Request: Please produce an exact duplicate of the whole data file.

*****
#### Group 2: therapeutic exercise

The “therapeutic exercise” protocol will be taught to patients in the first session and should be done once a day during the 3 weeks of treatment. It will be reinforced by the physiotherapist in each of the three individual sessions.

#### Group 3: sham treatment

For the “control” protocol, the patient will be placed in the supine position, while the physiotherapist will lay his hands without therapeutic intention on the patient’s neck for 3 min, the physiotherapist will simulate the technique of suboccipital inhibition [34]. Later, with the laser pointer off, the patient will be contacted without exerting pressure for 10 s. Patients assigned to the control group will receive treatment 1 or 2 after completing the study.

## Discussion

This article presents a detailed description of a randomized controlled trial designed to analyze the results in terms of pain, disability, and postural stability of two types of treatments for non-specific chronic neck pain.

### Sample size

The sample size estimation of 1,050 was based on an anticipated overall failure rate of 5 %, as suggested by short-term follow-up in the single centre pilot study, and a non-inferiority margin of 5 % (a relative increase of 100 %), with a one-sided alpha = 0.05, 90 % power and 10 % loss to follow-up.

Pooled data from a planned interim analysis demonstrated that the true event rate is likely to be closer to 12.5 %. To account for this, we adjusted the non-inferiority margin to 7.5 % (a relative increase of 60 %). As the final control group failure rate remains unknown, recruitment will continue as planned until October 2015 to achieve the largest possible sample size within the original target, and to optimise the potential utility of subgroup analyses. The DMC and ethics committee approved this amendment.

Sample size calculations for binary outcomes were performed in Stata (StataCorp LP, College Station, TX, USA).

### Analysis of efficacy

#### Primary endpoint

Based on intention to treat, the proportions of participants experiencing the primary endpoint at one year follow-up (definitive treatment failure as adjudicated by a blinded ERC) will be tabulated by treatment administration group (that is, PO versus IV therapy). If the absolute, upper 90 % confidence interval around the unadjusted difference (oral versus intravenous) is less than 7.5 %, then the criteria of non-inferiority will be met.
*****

#### Group 2: therapeutic exercise

The “therapeutic exercise” protocol will be taught to patients in the first session and should be done once a day during the 3 weeks of treatment. It will be reinforced by the physiotherapist in each of the three individual sessions.

#### Group 3: sham treatment

For the “control” protocol, the patient will be placed in the supine position, while the physiotherapist will lay his hands without therapeutic intention on the patient’s neck for 3 min, the physiotherapist will simulate the technique of suboccipital inhibition [34]. Later, with the laser pointer off, the patient will be contacted without exerting pressure for 10 s. Patients assigned to the control group will receive treatment 1 or 2 after completing the study.

## Discussion

This article presents a detailed description of a randomized controlled trial designed to analyze the results in terms of pain, disability, and postural stability of two types of treatments for non-specific chronic neck pain.

### Sample size

The sample size estimation of 1,050 was based on an anticipated overall failure rate of 5 %, as suggested by short-term follow-up in the single centre pilot study, and a non-inferiority margin of 5 % (a relative increase of 100 %), with a one-sided alpha = 0.05, 90 % power and 10 % loss to follow-up.

Pooled data from a planned interim analysis demonstrated that the true event rate is likely to be closer to 12.5 %. To account for this, we adjusted the non-inferiority margin to 7.5 % (a relative increase of 60 %). As the final control group failure rate remains unknown, recruitment will continue as planned until October 2015 to achieve the largest possible sample size within the original target, and to optimise the potential utility of subgroup analyses. The DMC and ethics committee approved this amendment.

Sample size calculations for binary outcomes were performed in Stata (StataCorp LP, College Station, TX, USA).

### Analysis of efficacy

#### Primary endpoint

Based on intention to treat, the proportions of participants experiencing the primary endpoint at one year follow-up (definitive treatment failure as adjudicated by a blinded ERC) will be tabulated by treatment administration group (that is, PO versus IV therapy). If the absolute, upper 90 % confidence interval around the unadjusted difference (oral versus intravenous) is less than 7.5 %, then the criteria of non-inferiority will be met.